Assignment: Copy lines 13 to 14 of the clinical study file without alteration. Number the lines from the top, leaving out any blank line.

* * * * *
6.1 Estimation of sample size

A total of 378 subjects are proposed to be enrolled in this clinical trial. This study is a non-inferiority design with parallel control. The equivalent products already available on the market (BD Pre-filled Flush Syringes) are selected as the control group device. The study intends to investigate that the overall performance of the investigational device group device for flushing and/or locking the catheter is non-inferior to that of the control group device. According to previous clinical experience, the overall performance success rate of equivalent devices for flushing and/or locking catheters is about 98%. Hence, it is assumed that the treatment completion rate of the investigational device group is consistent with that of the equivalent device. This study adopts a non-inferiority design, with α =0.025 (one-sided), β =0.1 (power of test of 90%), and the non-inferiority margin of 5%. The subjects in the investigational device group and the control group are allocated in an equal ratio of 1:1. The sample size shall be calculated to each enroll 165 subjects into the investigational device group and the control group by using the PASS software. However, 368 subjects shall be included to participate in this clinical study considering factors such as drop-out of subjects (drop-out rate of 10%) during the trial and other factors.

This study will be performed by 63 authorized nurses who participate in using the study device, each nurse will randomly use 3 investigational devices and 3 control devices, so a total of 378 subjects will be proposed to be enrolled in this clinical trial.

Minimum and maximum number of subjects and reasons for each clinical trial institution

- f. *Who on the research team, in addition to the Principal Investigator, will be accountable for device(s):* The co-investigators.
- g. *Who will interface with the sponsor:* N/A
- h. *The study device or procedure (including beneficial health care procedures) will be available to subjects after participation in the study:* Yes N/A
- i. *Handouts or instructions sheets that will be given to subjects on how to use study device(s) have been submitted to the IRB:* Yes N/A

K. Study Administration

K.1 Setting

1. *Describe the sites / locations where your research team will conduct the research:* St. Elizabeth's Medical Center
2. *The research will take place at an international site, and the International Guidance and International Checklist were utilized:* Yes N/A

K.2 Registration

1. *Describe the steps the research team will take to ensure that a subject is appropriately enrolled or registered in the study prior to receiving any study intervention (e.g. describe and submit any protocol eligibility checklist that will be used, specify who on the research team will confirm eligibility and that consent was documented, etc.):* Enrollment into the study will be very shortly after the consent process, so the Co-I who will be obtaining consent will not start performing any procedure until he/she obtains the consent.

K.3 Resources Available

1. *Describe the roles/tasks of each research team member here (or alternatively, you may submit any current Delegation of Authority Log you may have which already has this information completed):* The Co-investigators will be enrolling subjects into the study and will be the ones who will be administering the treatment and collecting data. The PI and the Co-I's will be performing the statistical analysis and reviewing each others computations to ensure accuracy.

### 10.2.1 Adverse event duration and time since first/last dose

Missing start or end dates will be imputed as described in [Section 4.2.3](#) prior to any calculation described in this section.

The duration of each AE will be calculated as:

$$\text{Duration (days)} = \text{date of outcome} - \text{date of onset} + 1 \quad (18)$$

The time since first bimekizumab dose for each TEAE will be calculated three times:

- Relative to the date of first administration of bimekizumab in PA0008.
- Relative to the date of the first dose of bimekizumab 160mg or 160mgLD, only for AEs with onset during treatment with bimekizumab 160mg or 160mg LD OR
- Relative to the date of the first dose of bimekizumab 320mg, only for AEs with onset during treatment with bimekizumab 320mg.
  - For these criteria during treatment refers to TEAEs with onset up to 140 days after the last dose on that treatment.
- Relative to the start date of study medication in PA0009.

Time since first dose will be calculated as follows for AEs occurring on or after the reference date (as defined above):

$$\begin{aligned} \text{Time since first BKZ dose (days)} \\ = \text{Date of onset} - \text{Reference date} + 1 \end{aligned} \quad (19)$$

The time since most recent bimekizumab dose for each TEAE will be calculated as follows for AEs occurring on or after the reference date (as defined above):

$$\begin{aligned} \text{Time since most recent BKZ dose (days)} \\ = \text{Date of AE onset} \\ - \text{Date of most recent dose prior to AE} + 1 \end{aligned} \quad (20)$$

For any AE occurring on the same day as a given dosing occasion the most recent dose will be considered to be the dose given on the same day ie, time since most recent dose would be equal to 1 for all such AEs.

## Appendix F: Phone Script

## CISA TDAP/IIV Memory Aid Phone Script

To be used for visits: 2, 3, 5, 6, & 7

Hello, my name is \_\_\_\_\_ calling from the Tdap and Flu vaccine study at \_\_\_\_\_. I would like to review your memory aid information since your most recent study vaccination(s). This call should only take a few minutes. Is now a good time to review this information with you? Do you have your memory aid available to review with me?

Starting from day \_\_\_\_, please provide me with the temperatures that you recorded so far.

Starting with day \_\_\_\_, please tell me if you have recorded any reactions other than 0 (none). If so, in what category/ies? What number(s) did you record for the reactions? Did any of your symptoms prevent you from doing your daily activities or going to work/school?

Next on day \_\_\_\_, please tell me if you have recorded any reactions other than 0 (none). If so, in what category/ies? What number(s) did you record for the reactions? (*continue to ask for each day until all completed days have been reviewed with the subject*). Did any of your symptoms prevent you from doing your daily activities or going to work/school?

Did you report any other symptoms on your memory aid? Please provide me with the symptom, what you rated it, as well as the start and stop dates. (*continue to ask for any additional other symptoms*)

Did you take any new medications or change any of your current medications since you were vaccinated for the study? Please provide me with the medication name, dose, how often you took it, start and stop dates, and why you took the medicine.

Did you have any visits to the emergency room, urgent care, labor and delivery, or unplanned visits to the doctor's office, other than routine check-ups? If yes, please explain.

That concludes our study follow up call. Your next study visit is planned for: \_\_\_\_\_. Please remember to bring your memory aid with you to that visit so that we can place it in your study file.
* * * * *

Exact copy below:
K.2 Registration

1. *Describe the steps the research team will take to ensure that a subject is appropriately enrolled or registered in the study prior to receiving any study intervention (e.g. describe and submit any protocol eligibility checklist that will be used, specify who on the research team will confirm eligibility and that consent was documented, etc.):* Enrollment into the study will be very shortly after the consent process, so the Co-I who will be obtaining consent will not start performing any procedure until he/she obtains the consent.